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So true is this position that prayers for the dead and the existence of a place of purgation are mentioned in conjunction in the oldest passages of the Fathers, who allege reasons for succouring departed souls. i, a.1) that besides the separation of the soul from the sight of God, there is the other punishment from fire. XXV, "De Purgatorio") in virtue of this tradition not only asserts the existence of purgatory, but adds "that the souls therein detained are aided by the suffrages of the faithful and principally by the acceptable sacrifice of the altar." That those on earth are still in communion with the souls in purgatory is the earliest Christian teaching, and that the living aid the dead by their prayers and works of satisfaction is clear from the tradition above alleged. 2) says that the " prayers and alms of the faithful, the Holy Sacrifice of the altar aid the faithful departed and move the Lord to deal with them in mercy and kindness, and," he adds, "this is the practice of the universal Church handed down by the Fathers." Whether our works of satisfaction performed on behalf of the dead avail purely out of God's benevolence and mercy, or whether God obliges himself in justice to accept our vicarious atonement, is not a settled question. It is the common teaching of Catholic theologians that (1) Augustine (De Civ. It is the traditional faith of Catholics that the souls in purgatory are not separated from the Church, and that the love which is the bond of union between the Church's members should embrace those who have departed this life in God's grace.
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The whole penitential system of the Church testifies that the voluntary assumption of penitential works has always been part of true repentance and the Council of Trent (Sess. xi) reminds the faithful that God does not always remit the whole punishment due to sin together with the guilt.
God requires satisfaction, and will punish sin, and this doctrine involves as its necessary consequence a belief that the sinner failing to do penance in this life may be punished in another world, and so not be cast off eternally from God. Episcopos Dardaniae) in support of their contention (Gratian ibid.), and they also insist that the Roman Pontiffs, when they grant indulgences that are applicable to the dead, add the restriction "per modum suffragii et deprecationis". 5 and 6) puts this categorically when he says: "Status gratiae solum requiritur ad tollendum obicem indulgentiae" (the state of grace is required only to remove some hindrance to the indulgence ), and in the case of the holy souls there can be no hindrance.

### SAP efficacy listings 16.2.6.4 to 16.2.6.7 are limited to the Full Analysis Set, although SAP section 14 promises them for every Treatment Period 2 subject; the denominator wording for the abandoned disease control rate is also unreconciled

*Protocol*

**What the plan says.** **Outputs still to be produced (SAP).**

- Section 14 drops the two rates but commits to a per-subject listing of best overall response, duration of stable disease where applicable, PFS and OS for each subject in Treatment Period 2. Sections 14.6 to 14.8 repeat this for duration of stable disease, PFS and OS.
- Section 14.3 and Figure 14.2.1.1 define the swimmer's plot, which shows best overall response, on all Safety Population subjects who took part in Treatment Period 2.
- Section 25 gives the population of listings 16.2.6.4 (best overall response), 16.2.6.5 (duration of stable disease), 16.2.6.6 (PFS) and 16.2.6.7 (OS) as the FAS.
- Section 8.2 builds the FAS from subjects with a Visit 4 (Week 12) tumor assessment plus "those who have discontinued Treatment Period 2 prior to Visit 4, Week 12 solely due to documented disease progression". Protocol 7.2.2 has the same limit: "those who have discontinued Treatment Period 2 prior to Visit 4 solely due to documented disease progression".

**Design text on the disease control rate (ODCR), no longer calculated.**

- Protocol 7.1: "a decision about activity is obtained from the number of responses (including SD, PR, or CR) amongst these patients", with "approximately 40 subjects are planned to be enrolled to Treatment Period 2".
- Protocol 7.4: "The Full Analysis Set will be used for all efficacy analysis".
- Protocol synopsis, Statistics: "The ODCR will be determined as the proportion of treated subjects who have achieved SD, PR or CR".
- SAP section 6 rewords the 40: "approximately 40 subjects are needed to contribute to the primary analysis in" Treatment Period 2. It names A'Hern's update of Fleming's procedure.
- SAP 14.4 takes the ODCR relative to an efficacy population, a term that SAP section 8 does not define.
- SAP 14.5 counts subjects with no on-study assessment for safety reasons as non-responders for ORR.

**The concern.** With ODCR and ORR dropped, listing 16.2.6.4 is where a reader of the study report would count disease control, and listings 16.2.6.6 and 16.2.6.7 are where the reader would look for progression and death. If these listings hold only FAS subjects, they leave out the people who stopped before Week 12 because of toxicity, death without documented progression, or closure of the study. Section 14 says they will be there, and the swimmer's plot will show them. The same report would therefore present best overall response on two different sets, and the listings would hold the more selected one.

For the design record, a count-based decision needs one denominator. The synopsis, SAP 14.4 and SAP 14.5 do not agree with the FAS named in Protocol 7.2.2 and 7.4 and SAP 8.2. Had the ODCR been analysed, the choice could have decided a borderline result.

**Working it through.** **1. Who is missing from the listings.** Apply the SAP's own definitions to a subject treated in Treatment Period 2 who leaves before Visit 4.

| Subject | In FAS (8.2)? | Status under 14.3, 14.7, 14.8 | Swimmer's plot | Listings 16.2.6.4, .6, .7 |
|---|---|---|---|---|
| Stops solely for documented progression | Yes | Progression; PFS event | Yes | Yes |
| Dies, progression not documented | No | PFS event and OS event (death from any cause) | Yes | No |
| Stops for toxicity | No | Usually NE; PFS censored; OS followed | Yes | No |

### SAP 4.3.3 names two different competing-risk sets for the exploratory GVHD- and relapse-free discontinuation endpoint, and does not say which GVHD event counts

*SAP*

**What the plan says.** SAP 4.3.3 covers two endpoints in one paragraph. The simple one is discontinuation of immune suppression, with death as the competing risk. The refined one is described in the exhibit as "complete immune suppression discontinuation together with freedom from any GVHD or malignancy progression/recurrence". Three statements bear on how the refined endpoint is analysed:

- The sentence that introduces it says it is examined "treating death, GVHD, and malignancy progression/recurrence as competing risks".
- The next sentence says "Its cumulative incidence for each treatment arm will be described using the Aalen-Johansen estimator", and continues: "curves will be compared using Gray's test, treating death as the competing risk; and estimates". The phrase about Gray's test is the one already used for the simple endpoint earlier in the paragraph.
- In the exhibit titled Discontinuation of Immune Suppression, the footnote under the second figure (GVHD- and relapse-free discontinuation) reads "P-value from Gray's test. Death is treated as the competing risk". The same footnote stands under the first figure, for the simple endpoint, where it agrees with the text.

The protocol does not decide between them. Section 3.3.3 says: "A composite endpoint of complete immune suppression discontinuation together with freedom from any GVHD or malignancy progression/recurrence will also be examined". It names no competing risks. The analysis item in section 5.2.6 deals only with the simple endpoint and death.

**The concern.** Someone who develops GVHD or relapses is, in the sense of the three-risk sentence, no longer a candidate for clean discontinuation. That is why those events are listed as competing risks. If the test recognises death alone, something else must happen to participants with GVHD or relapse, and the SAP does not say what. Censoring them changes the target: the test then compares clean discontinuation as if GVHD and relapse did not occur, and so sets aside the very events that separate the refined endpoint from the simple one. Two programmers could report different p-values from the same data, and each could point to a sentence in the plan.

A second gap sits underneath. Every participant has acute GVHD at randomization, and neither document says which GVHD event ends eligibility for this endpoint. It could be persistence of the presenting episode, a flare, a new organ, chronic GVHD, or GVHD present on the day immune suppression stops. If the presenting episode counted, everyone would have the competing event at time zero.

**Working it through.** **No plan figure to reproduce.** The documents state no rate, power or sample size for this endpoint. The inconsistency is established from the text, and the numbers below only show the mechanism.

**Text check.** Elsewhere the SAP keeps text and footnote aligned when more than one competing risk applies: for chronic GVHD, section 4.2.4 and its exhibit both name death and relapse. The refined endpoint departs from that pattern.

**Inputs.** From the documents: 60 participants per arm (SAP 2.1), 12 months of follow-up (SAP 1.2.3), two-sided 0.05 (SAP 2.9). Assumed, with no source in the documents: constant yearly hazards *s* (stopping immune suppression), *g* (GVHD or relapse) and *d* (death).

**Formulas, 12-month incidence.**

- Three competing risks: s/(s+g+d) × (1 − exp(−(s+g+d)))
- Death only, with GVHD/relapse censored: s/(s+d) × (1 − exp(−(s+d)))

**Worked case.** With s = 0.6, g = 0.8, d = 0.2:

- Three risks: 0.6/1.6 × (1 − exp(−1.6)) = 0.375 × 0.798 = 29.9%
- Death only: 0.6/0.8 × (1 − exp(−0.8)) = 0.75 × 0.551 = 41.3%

Venial Sins All sins are not equal before God, nor dare anyone assert that the daily faults of human frailty will be punished with the same severity that is meted out to serious violation of God's law. 1098) states that the so-called "Apostolici" denied purgatory and the utility of prayers for the departed . Thomas, but adds that such "relaxation cannot be after the manner of absolution as in the case of the living but only as suffrage (Haec non tenet modum judicii, sed potius suffragii). Bonaventure , that the Church through its Supreme Pastor does not absolve juridically the souls in purgatory from the punishment due their sins, is the teaching of the Doctors. ii, 2, can.1) that in case of those who have departed this life, judgment is reserved to God ; they allege the authority of Gelasius (Ep. This phrase is found in the Bull of Sixtus IV "Romani Pontificis provida diligentia", 27 Nov. The phrase "per modum suffragi et deprecationis" has been variously interpreted by theologians ( Bellarmine, "De indulgentiis", p.137). This teaching is bound up with the doctrine of the Communion of Saints, and the monuments of the catacombs represent the saints and martyrs as interceding with God for the dead. 9) goes farther and asserts "that the souls in purgatory are holy, are dear to God, love us with a true love and are mindful of our wants; that they know in a general way our necessities and our dangers, and how great is our need of divine help and divine grace".
On the other hand whosoever comes into God's presence must be perfectly pure for in the strictest sense His "eyes are too pure, to behold evil " ( Habakkuk ). Much discussion has arisen over the position of the Greeks on the question of purgatory. Modern Protestants, while they avoid the name purgatory , frequently teach the doctrine of "the middle state," and Martensen ("Christian Dogmatics," Edinburgh, 1890, p. Bellarmine himself says: "The true opinion is that indulgences avail as suffrage, because they avail not after the fashion of a juridical absolution 'quia non prosunt per modum juridicae absolutionis'." But according to the same author the suffrages of the faithful avail at times "per modum meriti congrui" (by way of merit ), at times "per modum impetrationis" (by way of supplication) at times "per modum satisfactionis" (by way of satisfaction); but when there is question of applying an indulgence to one in purgatory it is only "per modum suffragii satisfactorii" and for this reason "the pope does not absolve the soul in purgatory from the punishment due his sin, but offers to God from the treasure of the Church whatever may be necessary for the cancelling of this punishment". The prayers too of the early liturgies speak of Mary and of the saints interceding for those who have passed from this life. There is no decision of the Church on this subject, nor have the theologians pronounced with definiteness concerning the invocation of the souls in purgatory and their intercession for the living. When there is question of invoking the prayers of those in purgatory, Bellarmine (loc.
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